Conferences: I want you to succeed in this course, and I am happy to meet with you about your work and your progress. I encourage you to see me before exams or papers are due, or if you have questions about material we discuss in class. Please feel free to stop by during office hours (T, U 9:00-10:00 a.m.), or contact me by phone or email to arrange a more convenient time to meet.

Note: If you have any condition such as a physical or learning disability that will make it difficult for you to carry out the work as I have outlined it or which will require academic accommodations, please notify me in the first two days of the course.

Quizzes 25%
Class Participation 20%
In-class 10%
Postings 10%
Paper 15%
Midterm 15%
Final Exam 25%

Schedule of Classes (Subject to change.)

Note: All assigned reading should be completed by the date listed.
[CP]= Class Pack [W]=Web

January 16 J. K. Rowling, Harry Potter and the Sorcerer's Stone (1997, 1998) and Harry Potter and the Chamber of Secrets (1998, 1999).
23 Thomas Hughes, excerpts from Tom Brown's School Days (1857) [CP]; Enid Blyton, First Term at Malory Towers (1946) [CP]. Recommended: Roald Dahl, excerpt from Boy (1984) [CP]
30 E. Nesbit, The Phoenix and the Carpet (1904); Rowling, "Let Me Tell You a Story" (2000) [CP]; Clement Freud, Grimble (1968) [CP]
February 6 C. S. Lewis, The Lion, the Witch, and the Wardrobe (1950)
13 Roald Dahl, James and the Giant Peach (1961); Rowling, "Foreword" to Families Like Us: The One Parent Families Good Book Guide (2000) [CP] and "The Not Especially Fascinating Life So Far of J. K. Rowling" (1998) [CP]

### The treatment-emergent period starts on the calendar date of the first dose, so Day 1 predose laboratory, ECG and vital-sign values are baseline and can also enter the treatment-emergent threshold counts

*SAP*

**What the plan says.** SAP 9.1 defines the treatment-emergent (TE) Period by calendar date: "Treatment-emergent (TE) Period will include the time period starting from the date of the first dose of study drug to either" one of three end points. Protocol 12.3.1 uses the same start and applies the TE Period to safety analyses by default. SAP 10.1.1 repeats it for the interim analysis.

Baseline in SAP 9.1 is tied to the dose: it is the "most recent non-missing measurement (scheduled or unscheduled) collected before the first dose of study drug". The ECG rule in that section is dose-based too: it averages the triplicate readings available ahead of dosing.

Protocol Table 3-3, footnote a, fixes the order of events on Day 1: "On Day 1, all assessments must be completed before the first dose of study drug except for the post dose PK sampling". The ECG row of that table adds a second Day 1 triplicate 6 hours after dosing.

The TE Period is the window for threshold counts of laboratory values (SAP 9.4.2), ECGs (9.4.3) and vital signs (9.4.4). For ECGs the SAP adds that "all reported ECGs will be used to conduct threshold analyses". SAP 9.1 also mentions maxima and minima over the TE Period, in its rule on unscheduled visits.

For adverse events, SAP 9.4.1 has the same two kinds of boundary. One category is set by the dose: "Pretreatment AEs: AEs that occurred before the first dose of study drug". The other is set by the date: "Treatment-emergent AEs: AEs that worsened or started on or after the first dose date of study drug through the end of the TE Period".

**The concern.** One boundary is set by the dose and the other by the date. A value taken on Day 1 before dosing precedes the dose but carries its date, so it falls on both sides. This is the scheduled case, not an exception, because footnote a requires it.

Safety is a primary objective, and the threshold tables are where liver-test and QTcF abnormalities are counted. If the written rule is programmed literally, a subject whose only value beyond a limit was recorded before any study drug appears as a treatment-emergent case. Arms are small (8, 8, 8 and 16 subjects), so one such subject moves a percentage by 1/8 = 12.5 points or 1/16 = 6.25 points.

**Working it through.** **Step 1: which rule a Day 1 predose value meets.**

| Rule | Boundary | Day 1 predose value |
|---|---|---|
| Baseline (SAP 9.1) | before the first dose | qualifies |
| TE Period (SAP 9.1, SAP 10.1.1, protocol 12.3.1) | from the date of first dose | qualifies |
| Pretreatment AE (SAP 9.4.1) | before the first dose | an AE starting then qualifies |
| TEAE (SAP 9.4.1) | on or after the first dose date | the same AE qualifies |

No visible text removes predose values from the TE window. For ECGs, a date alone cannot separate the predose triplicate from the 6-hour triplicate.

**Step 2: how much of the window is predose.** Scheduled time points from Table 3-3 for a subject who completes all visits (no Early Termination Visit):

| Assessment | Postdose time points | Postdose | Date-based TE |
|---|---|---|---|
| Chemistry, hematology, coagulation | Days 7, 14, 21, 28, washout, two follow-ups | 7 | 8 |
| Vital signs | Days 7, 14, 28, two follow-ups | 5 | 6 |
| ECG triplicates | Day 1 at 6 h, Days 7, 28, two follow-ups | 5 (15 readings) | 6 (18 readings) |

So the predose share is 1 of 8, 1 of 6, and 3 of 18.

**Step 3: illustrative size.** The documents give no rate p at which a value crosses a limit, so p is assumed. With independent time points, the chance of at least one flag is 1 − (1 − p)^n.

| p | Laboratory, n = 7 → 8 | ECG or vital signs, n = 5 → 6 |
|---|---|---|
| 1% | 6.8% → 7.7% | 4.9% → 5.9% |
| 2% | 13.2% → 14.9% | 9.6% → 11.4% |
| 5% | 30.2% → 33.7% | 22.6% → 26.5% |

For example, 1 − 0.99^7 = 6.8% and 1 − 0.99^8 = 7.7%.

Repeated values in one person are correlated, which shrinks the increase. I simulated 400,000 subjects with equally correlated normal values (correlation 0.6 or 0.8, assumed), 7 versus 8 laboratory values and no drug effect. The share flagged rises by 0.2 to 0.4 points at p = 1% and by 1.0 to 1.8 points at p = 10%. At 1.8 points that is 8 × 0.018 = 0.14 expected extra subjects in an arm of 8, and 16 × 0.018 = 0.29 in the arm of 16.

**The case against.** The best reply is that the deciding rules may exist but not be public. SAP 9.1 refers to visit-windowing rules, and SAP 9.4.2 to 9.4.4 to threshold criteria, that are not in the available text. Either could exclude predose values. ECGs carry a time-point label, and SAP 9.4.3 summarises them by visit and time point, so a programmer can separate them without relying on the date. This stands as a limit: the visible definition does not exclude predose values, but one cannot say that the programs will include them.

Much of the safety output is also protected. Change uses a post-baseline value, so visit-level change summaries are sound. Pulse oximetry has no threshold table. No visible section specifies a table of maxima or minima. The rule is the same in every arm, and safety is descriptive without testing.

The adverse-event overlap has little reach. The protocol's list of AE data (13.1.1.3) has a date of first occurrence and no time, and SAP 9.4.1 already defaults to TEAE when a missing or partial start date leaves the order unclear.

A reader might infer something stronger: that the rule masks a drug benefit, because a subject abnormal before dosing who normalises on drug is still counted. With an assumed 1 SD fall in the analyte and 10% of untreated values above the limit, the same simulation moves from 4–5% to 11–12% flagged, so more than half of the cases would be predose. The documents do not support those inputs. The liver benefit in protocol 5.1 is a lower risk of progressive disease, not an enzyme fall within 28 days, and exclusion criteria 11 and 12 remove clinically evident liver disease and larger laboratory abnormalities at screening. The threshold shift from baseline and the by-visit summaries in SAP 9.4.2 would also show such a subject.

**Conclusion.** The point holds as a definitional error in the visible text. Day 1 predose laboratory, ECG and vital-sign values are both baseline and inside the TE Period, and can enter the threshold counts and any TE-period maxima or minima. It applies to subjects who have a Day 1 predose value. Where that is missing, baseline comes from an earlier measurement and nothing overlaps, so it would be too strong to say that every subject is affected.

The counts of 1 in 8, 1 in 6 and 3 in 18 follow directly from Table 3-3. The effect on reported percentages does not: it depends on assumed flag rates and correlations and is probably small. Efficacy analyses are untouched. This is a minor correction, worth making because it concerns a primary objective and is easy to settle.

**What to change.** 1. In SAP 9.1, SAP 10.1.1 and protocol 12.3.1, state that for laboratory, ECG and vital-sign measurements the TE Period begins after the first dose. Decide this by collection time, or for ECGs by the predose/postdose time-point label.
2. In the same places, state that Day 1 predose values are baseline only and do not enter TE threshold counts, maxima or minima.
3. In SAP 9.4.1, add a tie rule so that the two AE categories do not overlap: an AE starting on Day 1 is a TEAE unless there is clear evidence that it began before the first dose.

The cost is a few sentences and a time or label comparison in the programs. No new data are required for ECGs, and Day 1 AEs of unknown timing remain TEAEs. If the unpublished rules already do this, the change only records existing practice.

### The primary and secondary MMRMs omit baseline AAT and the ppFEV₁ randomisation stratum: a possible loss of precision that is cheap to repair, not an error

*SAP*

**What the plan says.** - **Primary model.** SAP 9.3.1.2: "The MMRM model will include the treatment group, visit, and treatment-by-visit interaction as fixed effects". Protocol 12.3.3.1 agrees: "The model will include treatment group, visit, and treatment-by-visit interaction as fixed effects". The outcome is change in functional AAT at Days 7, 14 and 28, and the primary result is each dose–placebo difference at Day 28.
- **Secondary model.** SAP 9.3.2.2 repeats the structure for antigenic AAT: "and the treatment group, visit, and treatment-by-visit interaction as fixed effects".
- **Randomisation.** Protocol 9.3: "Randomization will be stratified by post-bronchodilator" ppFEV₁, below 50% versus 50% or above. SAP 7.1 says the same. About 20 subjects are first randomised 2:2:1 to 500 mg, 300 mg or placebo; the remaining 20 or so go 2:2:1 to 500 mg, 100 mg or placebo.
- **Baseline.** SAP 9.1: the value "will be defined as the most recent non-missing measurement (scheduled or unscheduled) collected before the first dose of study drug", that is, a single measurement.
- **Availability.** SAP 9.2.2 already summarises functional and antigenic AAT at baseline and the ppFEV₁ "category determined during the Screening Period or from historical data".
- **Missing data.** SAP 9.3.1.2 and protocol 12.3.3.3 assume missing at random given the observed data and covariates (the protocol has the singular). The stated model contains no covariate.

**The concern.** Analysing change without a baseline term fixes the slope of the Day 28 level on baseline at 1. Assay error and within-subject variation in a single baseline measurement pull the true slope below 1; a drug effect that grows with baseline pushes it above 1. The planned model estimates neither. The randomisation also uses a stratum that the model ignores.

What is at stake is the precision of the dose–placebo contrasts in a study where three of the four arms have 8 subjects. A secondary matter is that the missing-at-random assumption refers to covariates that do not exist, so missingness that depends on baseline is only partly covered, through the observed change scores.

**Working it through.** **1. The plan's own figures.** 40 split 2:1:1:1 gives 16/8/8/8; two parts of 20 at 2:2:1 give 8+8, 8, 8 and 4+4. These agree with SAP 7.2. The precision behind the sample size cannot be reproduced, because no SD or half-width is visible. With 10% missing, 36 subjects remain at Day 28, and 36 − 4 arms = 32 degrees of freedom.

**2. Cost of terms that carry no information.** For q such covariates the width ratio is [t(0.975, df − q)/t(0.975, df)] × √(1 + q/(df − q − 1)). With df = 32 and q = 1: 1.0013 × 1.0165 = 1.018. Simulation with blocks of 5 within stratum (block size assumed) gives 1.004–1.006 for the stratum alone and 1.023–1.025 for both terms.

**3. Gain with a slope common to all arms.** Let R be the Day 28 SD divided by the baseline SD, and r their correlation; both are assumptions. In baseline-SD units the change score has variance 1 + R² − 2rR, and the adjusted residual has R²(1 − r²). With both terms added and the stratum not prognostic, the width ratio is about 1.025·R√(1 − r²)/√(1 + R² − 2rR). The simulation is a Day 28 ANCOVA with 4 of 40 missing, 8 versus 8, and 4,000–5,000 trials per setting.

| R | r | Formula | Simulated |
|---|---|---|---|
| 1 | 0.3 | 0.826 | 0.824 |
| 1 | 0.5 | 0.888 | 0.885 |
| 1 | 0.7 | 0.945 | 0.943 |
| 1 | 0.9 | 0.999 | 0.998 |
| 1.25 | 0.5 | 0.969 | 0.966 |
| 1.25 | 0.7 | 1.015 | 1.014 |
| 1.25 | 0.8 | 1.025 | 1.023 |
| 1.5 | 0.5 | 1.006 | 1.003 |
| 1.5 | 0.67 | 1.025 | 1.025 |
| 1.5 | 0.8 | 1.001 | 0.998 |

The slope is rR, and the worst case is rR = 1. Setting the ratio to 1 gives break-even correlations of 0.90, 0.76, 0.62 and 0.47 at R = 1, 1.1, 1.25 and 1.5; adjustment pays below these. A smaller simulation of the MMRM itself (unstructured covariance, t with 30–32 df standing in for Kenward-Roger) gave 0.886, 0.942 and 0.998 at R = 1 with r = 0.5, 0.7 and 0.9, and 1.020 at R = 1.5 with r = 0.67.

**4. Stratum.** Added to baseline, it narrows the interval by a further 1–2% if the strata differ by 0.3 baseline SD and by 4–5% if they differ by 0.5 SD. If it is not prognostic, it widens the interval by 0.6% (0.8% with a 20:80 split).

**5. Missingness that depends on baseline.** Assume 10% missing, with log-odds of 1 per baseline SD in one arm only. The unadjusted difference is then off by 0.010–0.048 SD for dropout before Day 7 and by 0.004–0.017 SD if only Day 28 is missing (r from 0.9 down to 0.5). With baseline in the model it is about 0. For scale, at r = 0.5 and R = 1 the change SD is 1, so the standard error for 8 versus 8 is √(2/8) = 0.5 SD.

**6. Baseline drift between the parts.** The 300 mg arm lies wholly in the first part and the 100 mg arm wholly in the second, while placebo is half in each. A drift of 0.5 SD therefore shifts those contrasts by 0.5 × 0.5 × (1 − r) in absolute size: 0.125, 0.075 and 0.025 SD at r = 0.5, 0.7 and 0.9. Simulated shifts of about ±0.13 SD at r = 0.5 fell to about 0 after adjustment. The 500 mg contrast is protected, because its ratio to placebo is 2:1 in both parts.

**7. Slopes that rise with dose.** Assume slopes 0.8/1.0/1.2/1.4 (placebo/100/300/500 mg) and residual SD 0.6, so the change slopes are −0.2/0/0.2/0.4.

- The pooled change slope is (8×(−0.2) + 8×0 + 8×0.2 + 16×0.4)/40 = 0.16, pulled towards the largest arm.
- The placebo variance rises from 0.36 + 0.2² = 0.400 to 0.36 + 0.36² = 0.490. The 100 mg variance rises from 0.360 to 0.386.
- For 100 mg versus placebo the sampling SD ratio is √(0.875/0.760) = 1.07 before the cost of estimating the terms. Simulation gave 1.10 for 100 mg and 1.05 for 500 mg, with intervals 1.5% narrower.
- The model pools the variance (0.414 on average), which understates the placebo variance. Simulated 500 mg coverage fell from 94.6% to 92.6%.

20 Rowling, Harry Potter and the Prisoner of Azkaban (1999). Philip Hensher, "Harry Potter, give me a break" (2000); Harold Bloom, "Can 35 Million Book Buyers Be Wrong? Yes" (2000); Jessy Randall, "Wizard Words: The Literary, Latin, and Lexical Origins of Harry Potter's Vocabulary" (2001); Nel, "You Say 'Jelly,' I Say 'Jell-O': Harry Potter and the Transfiguration of Language" [all CP]
27 Rowling, Harry Potter and the Goblet of Fire (2000)
Read at least one of the following: Westman, "Specters of Thatcherism: Contemporary British Culture in J. K. Rowling's Harry Potter Series" (2002); Ximena Gallardo C. and C. Jason Smith, “Cinderfella: J. K. Rowling’s Wily Web of Gender”; Schoefer, "Harry Potter's Girl Trouble"; Dresang, "Hermione Granger and the Heritage of Gender" [all CP]
March 6 Rowling, Harry Potter and the Order of the Phoenix (2003), through Chapter 17 (373). Midterm Exam.
13 Rowling, Harry Potter and the Order of the Phoenix (2003), to end.
No Class -- Spring Break
27 Rowling, Harry Potter and the Half-Blood Prince (2005), through Chapter 19 (422)
April 3 Rowling, Harry Potter and the Half-Blood Prince (2005), to end.
10 Responses to the Harry Potter series
  • Literary Value and Marketing:
    • Jack Zipes, "The Phenomenon of Harry Potter, or Why All the Talk?" (2001) [CP]
    • John Pennington, "From Elfland to Hogwarts, or the Aesthetic Trouble with Harry Potter"(2002) [CP]
    • A.S. Byatt, "Harry Potter and the Childish Adult" [CP]
    • Sarah Green, "Letter to the Editor" (2003) [CP]
    • Donnelly, "Paperback Writer" (2004) [CP]
    • Philip Nel, "Is There a Text in This Advertising Campaign?: Literature, Marketing, and Harry Potter" (2005) [CP]
  • Religious Concerns:
    • The Onion's "Harry Potter Books Spark Rise in Satanism Among Children" (2000) [CP]
    • "Did you know??????"(email, 2001) [CP]
    • Kimbra Wilder Gish, "Hunting Down Harry Potter: An Exploration of Religious Concerns About Children's Literature" (2000) [CP]
    • Nancy Churnin, "Easing Up on Harry Potter" [CP]
  • Rowling Speaks:
17 Philip Pullman, The Golden Compass (1995)
F 20 Paper due by 5 p.m. to my mailbox in ECS 119 (returned by the last day of class).
24 Pullman, The Subtle Knife (1997); Pullman, The Amber Spyglass (2000), through Chapter 31 (418)
F 27 Paper due by 5 p.m. to my mailbox in ECS 119 (returned at the final exam).
May 1 Pullman, The Amber Spyglass, to end. Review for Final Exam.
8 Final Exam: Short Answer and Essay, 7:00-8:50 p.m.


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Email: westmank@ksu.edu
Last updated 2 April 2007